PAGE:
So far we have not yet provided any means (methods) which allow the rectangle instance field, rect, to be changed. That is, there is no way how one can change the x, y and size values for this instance. Let's add four methods, which can be used to set the any of the rectangle states.

package com.albertattard.cgui;

import java.awt.Color;
import java.awt.Graphics;
import java.awt.Graphics2D;
import java.awt.Rectangle;

import javax.swing.JComponent;

@SuppressWarnings("serial")
public class FlatRectComponent extends JComponent {

  private Rectangle rect = new Rectangle(10, 10, 100, 100);

  @Override
  protected void paintComponent(Graphics g) {
    super.paintComponent(g);

    Graphics2D g2D = (Graphics2D) g;

    g2D.setColor(Color.MAGENTA);
    g2D.fill(rect);
  }

  public void setHeight(int height) {
    rect.height = height;
    repaint();
  }

  public void setWidth(int width) {
    rect.width = width;
    repaint();
  }

  public void setX(int x) {
    rect.x = x;
    repaint();
  }

  public void setY(int y) {
    rect.y = y;
    repaint();
  }
}
Note that at the end of every setXXX() method we're calling the repaint() method. All we're doing here is instructing the frame's container (this is the guy which is invoking our paintComponent() method) to repaint this component. The frame's container will in turn call the paintComponent() method for this component and providing the appropriate information. It is important to do so after every change as otherwise your changes will not immediately appear. But these will appear only when the frame completely repaints all its components. Remember that you cannot call the paintComponent() yourself. All you can do is call the repaint() method.

So far we've only provided a means to customise our component. But we have not yet customized it. Let's do that. We can customise our component by calling the setXXX() from the frame class as highlighted bold below. The following code fragment only shows the constructor of the frame class as the other methods are unchanged.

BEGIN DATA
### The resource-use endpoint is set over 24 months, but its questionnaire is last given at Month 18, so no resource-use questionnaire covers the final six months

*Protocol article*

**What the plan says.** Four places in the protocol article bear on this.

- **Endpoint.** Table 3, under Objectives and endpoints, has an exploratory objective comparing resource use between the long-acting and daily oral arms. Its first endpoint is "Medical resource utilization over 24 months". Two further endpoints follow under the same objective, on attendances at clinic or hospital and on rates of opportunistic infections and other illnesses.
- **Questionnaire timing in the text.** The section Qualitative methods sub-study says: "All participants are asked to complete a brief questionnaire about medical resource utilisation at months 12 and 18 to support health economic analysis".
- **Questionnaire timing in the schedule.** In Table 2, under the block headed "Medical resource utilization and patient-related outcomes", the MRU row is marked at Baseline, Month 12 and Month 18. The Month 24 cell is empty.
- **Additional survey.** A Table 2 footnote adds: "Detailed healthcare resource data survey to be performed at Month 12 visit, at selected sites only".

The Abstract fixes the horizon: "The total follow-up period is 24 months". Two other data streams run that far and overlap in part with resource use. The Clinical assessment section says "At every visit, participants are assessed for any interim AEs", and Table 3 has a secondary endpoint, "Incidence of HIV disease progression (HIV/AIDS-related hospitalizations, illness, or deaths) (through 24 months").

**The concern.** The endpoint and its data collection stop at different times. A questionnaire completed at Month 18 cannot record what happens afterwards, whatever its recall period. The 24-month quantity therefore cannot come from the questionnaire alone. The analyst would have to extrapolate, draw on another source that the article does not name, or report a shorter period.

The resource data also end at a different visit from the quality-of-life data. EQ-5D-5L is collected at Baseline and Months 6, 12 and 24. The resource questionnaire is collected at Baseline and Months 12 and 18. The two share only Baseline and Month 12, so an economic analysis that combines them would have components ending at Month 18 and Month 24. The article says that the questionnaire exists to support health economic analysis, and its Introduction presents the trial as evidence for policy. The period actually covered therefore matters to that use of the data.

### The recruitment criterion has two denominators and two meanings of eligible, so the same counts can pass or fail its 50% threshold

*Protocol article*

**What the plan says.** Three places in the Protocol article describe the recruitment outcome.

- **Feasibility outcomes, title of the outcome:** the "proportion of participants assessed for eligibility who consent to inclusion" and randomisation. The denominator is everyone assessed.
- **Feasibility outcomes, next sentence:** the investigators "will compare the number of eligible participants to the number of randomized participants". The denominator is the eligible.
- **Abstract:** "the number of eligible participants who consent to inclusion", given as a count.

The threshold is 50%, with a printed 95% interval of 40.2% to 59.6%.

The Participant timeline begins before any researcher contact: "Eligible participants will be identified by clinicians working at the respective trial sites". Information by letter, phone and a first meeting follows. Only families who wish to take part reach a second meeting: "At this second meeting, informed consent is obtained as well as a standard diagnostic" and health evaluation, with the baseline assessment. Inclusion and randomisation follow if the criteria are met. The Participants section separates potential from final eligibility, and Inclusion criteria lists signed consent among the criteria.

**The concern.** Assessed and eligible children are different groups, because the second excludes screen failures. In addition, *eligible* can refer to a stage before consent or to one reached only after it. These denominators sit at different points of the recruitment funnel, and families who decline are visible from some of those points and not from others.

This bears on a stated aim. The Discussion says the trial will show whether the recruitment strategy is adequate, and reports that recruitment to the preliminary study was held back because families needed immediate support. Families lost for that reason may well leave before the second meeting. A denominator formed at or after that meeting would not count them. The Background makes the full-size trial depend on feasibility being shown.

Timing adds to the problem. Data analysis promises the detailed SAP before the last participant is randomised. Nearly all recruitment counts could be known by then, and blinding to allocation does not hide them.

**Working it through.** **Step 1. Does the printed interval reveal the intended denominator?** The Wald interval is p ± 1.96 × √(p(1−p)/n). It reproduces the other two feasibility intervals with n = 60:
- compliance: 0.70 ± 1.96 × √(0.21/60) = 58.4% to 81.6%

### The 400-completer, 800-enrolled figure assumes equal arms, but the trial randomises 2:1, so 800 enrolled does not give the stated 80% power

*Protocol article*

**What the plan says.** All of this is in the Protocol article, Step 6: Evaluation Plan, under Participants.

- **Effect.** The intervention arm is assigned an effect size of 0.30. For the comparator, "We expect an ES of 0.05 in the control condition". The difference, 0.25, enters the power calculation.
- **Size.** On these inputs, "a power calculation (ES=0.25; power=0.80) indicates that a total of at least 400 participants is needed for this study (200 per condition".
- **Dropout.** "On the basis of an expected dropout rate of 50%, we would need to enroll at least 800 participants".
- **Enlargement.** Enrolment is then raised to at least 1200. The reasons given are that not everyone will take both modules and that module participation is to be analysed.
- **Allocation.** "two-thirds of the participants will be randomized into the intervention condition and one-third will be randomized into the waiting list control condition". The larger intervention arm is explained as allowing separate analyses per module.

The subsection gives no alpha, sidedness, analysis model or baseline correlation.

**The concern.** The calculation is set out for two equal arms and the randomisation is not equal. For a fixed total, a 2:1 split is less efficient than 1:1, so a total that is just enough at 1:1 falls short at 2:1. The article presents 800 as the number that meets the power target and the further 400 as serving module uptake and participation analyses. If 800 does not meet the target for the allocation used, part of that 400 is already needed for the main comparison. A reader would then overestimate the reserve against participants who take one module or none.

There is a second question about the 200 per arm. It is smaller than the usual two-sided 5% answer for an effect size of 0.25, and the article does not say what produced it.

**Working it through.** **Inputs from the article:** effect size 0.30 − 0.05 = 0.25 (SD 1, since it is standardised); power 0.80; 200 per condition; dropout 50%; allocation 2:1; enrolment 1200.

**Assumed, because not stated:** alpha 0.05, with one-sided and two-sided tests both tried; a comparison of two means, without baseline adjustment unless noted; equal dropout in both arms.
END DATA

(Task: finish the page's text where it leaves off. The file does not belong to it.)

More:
private FrameDemo() {
    setLayout(null);

    // The first component
    FlatRectComponent comp1 = new FlatRectComponent();
    comp1.setBounds(0, 0, 200, 200);
    comp1.setX(5);
    comp1.setY(5);
    comp1.setWidth(190);
    comp1.setHeight(190); 
    comp1.setBorder(
      BorderFactory.createLineBorder(Color.BLACK, 1));
    add(comp1);

    // The second component
    FlatRectComponent comp2 = new FlatRectComponent();
    comp2.setBounds(250, 50, 200, 200);
    comp2.setX(50);
    comp2.setY(50);
    comp2.setWidth(100);
    comp2.setHeight(100); 
    comp2.setBorder(
      BorderFactory.createLineBorder(Color.BLACK, 1));
    add(comp2);
  }
The above program should produce the following outcome.

Note that now the coloured rectangle size and location can be varied from the setter methods provided. This makes our component customizable. We can also change the paint colour by including an instance field representing the colour and a method in our custom UI component which changes the colour as illustrated below.

// imports not shown here 
public class FlatRectComponent extends JComponent {
  private Color rectColour = Color.MAGENTA; 

  // other field and methods are not show for brevity

  @Override
  protected void paintComponent(Graphics g) {
    super.paintComponent(g);

    Graphics2D g2D = (Graphics2D) g;

    g2D.setColor(rectColour); 
    g2D.fill(rect);
  }

  public void setRectangleColour(Color rectColour) {
    this.rectColour = rectColour;
    repaint();
  }
}
All we need to do now is call this method and change the colour accordingly as highlighted below.

  private FrameDemo() {
    setLayout(null);

    // The first component
    FlatRectComponent comp1 = new FlatRectComponent();
    comp1.setBounds(0, 0, 200, 200);
    comp1.setX(5);
    comp1.setY(5);
    comp1.setWidth(190);
    comp1.setHeight(190);
    comp1.setRectangleColour(Color.GREEN); 
    comp1.setBorder(
      BorderFactory.createLineBorder(Color.BLACK, 1));
    add(comp1);

    // The second component
    FlatRectComponent comp2 = new FlatRectComponent();
    comp2.setBounds(250, 50, 200, 200);
    comp2.setX(50);
    comp2.setY(50);
    comp2.setWidth(100);
    comp2.setHeight(100);
    comp2.setRectangleColour(Color.CYAN); 
    comp2.setBorder(
      BorderFactory.createLineBorder(Color.BLACK, 1));
    add(comp2);
  }

The following screenshot shows the final version of our program.

Conclusion

In this article we've saw how to create a simple custom Java UI component and display a simple flat rectangle. We've also added methods which can be used to customise this component.

1 comment:

  1. Very well explained and informative. Thank you!

    ReplyDelete